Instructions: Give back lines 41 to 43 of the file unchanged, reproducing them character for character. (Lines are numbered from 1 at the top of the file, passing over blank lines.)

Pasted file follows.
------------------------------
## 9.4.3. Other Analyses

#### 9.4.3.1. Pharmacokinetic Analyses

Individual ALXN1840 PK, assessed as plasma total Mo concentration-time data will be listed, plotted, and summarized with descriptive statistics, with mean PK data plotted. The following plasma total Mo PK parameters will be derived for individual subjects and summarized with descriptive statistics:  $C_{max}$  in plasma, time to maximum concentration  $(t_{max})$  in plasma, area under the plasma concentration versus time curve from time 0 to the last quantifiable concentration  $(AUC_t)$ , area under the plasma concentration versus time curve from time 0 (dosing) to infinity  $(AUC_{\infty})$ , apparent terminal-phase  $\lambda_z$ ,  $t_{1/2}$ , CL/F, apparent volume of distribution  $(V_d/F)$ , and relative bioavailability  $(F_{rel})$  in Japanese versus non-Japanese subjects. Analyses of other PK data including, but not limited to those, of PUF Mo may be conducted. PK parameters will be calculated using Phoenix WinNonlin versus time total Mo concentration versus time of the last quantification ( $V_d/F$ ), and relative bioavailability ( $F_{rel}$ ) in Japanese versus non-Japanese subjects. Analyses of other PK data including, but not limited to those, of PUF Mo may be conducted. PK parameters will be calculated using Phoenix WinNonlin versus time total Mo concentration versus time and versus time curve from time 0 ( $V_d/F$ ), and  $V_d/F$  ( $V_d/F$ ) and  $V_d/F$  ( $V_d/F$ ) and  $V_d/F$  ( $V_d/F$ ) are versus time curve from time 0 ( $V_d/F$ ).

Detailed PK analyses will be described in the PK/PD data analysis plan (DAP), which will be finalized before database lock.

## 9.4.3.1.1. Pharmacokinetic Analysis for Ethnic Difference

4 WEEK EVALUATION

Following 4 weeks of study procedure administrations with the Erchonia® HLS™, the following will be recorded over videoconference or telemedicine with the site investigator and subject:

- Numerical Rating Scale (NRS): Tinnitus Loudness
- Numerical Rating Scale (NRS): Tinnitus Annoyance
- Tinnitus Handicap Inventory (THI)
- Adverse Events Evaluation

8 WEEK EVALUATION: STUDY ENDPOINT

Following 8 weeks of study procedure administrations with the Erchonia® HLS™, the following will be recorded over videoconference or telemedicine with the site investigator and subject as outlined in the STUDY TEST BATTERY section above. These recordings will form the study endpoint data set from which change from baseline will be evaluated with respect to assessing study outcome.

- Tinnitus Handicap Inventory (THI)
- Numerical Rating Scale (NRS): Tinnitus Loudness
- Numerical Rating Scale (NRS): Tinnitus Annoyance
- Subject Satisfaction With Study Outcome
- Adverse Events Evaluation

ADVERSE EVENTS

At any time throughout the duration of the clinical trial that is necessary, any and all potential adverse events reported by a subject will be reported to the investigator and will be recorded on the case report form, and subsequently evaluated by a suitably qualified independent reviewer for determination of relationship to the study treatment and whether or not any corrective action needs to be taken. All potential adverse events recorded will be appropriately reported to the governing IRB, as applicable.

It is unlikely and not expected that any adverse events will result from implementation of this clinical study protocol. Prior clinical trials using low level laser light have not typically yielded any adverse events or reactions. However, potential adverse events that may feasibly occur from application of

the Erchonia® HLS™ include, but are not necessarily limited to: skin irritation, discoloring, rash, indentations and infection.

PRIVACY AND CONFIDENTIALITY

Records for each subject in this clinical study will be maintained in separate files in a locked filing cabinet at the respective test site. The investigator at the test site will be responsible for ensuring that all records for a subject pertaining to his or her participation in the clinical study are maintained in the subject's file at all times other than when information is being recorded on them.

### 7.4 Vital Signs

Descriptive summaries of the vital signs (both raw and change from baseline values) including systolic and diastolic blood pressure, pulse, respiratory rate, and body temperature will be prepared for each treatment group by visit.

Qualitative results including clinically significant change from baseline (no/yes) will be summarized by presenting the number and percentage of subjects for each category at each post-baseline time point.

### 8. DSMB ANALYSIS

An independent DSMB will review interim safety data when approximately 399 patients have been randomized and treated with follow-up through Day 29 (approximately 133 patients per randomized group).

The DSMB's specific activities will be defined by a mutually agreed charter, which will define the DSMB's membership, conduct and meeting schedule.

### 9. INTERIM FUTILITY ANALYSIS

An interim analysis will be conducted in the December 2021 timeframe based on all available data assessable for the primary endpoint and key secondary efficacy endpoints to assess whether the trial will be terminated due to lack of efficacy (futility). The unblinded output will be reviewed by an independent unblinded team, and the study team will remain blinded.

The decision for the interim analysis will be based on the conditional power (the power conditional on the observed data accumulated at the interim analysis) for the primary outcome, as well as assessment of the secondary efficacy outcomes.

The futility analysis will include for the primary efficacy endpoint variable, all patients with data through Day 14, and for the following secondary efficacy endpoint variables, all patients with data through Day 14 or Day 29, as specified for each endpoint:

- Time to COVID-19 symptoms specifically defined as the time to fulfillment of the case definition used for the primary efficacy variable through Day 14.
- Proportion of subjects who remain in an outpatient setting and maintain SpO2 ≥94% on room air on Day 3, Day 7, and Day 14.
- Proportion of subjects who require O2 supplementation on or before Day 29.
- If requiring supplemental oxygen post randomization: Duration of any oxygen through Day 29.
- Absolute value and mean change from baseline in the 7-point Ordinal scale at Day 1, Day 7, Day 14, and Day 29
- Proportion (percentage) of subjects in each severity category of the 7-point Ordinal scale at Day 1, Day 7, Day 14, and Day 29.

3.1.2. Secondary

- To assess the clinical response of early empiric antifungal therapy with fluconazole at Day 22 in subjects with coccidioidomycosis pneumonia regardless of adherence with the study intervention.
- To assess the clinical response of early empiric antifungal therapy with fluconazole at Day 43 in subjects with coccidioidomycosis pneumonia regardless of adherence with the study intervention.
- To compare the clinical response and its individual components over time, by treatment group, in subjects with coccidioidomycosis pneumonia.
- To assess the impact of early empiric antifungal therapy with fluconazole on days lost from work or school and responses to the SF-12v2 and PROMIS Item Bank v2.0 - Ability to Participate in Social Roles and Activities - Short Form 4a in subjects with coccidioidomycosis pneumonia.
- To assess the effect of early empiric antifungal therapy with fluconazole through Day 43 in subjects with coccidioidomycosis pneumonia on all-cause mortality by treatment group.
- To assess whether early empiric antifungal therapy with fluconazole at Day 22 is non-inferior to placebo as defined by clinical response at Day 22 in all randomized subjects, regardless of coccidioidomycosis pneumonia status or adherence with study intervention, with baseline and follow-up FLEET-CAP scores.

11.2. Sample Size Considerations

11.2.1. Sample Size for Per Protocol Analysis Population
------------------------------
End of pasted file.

3.1.2. Secondary

- To assess the clinical response of early empiric antifungal therapy with fluconazole at Day 22 in subjects with coccidioidomycosis pneumonia regardless of adherence with the study intervention.
- To assess the clinical response of early empiric antifungal therapy with fluconazole at Day 43 in subjects with coccidioidomycosis pneumonia regardless of adherence with the study intervention.